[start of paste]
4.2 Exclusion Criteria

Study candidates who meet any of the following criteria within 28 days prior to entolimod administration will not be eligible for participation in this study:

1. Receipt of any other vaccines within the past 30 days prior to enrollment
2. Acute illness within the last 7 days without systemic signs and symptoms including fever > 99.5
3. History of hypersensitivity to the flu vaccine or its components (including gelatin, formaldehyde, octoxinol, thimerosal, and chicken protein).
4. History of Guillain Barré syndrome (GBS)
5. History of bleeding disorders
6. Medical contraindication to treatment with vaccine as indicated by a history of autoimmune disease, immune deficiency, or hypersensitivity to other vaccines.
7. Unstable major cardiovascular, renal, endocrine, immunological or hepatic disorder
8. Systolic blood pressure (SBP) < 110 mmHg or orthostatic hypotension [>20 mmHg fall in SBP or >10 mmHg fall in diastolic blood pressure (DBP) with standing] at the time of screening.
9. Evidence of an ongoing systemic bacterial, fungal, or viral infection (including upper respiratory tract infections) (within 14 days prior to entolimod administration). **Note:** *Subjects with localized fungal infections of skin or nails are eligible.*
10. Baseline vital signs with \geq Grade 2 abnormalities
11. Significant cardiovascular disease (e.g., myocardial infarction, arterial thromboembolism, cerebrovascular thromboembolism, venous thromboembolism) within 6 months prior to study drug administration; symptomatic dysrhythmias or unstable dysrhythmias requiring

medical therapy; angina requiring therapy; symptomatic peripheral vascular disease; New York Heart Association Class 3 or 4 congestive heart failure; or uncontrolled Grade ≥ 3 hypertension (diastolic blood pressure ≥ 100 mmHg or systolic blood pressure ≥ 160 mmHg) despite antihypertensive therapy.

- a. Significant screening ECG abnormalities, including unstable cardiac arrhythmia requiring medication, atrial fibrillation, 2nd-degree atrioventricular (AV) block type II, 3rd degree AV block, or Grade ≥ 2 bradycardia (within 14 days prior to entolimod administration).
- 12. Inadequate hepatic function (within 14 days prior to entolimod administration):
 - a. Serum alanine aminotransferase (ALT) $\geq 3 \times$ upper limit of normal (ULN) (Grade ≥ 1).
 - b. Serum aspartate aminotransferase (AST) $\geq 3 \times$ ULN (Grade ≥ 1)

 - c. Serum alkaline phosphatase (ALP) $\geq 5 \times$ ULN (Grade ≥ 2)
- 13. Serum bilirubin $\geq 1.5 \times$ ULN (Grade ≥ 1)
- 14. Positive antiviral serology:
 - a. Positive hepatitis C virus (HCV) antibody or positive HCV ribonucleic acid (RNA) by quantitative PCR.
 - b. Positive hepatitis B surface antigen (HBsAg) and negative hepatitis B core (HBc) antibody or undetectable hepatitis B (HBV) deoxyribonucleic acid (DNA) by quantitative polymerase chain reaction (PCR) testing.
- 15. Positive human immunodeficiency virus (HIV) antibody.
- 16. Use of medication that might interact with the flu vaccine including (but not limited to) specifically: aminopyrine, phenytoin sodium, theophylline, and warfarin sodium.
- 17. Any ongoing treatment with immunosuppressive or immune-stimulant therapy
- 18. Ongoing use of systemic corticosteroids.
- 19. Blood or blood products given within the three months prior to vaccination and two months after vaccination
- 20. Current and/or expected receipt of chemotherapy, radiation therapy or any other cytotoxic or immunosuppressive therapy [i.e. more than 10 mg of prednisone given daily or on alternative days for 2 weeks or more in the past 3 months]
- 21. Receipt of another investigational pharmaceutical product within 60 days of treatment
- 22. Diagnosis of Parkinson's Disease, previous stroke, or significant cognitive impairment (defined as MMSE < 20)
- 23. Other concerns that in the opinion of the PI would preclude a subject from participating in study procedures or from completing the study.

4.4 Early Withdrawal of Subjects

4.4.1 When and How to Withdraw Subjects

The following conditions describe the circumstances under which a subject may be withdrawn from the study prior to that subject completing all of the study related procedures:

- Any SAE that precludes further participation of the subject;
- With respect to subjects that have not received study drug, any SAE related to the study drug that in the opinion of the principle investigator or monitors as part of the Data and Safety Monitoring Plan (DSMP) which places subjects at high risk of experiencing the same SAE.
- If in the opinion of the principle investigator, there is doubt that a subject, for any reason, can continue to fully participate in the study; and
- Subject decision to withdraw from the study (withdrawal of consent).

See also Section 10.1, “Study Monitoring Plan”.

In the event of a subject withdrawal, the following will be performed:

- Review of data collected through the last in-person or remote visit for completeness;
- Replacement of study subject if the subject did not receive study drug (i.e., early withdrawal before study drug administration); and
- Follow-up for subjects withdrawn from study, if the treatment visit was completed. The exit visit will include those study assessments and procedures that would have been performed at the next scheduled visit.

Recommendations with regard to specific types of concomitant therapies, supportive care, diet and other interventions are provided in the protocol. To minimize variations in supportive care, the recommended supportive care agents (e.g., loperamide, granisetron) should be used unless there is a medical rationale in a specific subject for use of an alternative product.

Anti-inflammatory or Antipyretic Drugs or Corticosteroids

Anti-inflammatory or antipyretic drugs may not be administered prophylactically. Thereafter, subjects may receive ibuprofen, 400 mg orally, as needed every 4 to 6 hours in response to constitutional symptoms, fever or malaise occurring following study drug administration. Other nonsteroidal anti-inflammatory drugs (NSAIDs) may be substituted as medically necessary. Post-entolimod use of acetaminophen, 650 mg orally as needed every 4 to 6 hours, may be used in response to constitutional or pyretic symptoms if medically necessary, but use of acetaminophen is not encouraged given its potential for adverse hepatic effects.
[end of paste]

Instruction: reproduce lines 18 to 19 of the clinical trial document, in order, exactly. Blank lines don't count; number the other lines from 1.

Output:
 - b. Serum aspartate aminotransferase (AST) $\geq 3 \times$ ULN (Grade ≥ 1)

 - c. Serum alkaline phosphatase (ALP) $\geq 5 \times$ ULN (Grade ≥ 2)